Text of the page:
Working with English Learner Data: A Primer
- By Dian Schaffhauser
With ESSA, states are required to make information public about how students are doing in core areas, such as reading, math and graduation. Every state is developing a school rating system, and others are working on accountability dashboards that display specific district performance in multiple areas: test scores, test participation, school climate, graduation rates.... Yet, as school officials put more emphasis on community outreach as part of making the results of educational efforts more accessible, they need to know that the receiving public has some understanding about the data being shared.
That's the idea behind a new report from the Migration Policy Institute, a nonprofit think tank focused on "the analysis of the movement of people worldwide." "A Guide to Finding and Understanding English Learner Data" is intended to help parents, educators, policymakers and others understand how to access and use data about English learners. At the same time, it provides a clear education in the collection and use of school data for other purposes too.
As researcher Julie Sugarman, a senior policy analyst, explained, even though ESSA stipulates that states publish data, people need to know how to find and use the statistics to help make decisions about "resource allocation, school accountability and program effectiveness."
The report starts by explaining what information school systems collect about their students and families and why. For example, a section on assessment data explains the use of ACCESS for ELLs, an English language proficiency assessment used in 39 states to evaluate how well a student performs in four areas: speaking, listening, reading and writing. Reporting makes proficiency level assignments to individuals to help educators identify students as English learners in the first place and to get them into the right classes.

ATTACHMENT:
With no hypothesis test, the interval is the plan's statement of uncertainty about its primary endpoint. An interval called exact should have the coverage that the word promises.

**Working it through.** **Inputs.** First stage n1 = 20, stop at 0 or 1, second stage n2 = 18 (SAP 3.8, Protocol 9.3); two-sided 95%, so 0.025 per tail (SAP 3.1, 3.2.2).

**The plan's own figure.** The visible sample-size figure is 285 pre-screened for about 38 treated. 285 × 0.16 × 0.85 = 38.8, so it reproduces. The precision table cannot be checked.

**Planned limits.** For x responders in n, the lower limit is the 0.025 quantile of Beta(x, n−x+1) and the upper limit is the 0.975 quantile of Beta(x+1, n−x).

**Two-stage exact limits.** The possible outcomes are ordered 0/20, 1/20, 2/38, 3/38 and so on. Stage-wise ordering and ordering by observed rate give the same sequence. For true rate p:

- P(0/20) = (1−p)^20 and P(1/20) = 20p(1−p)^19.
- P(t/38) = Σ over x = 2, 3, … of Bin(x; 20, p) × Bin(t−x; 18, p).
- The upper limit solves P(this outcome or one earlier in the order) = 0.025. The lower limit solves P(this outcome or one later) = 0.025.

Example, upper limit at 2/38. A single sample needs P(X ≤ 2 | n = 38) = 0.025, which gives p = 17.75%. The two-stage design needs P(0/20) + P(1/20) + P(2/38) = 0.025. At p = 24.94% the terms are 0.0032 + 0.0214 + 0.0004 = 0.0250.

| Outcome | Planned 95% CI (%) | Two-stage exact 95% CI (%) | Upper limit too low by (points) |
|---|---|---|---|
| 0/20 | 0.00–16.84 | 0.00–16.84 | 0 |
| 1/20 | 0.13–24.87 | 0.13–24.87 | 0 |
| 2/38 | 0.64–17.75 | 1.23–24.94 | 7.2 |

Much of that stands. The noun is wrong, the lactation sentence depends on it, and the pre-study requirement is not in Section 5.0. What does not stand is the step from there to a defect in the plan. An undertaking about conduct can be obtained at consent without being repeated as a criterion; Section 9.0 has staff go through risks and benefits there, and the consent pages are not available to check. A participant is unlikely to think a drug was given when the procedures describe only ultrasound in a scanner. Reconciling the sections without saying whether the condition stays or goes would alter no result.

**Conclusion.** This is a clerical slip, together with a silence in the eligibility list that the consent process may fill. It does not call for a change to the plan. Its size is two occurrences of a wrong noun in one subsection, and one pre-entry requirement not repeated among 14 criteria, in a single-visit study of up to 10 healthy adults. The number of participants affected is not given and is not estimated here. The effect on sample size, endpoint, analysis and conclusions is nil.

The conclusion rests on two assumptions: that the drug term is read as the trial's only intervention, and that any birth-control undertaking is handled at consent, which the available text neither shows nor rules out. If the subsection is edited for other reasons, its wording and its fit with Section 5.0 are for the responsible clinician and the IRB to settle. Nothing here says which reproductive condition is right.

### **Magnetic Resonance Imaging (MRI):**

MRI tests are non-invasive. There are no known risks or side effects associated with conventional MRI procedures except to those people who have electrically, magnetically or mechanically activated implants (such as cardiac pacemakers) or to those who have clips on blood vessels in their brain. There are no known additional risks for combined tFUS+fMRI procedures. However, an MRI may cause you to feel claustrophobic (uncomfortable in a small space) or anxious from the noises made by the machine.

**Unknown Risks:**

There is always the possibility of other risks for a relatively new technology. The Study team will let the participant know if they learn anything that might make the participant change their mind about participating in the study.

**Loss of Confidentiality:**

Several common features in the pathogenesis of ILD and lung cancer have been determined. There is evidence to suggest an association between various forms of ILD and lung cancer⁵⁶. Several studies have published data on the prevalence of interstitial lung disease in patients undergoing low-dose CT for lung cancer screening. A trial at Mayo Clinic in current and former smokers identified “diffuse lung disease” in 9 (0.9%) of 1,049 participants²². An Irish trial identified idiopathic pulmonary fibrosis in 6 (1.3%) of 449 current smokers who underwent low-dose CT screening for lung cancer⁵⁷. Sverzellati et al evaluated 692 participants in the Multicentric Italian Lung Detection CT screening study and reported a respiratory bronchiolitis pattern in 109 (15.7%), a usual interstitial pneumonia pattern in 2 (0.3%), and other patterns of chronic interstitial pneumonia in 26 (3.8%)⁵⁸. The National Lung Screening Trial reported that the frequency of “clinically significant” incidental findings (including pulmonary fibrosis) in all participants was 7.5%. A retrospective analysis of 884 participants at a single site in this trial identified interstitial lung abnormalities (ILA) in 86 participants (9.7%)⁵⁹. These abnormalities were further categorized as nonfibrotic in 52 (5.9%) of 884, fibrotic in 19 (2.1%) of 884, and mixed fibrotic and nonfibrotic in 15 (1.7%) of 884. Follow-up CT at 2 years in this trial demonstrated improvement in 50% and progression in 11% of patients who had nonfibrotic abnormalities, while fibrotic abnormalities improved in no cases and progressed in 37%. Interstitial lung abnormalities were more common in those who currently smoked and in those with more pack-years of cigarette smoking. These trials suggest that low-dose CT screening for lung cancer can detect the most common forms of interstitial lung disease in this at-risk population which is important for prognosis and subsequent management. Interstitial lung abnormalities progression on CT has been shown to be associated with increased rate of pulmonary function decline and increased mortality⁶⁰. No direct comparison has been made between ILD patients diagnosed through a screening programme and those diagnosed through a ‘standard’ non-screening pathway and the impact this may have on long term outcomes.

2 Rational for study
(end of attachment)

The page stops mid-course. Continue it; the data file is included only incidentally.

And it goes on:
After a rundown on the various forms of data collected, the report addresses two topics: who has access to data and what they can do with it. That includes coverage of what members of the public can do.
Then Sugarman dives into specific data sources at the state and national levels. While the examples reference English learners, specifically, the explanations and sources of data, for the most part, are relevant to all groups of students. She ends with a warning about the ease with which data can be misinterpreted and how that happens.
"While developing an understanding of how to best access and use the wealth of data available may take some time," she concluded, "building these skills will prove crucial in helping families and other members of the public engage with decisionmakers and support evidence-based policies and practices to improve the education of [English learners]."
The report is openly available on the Migration Policy Institute website.
Dian Schaffhauser is a senior contributing editor for 1105 Media's education publications THE Journal and Campus Technology. She can be reached at email@example.com or on Twitter @schaffhauser.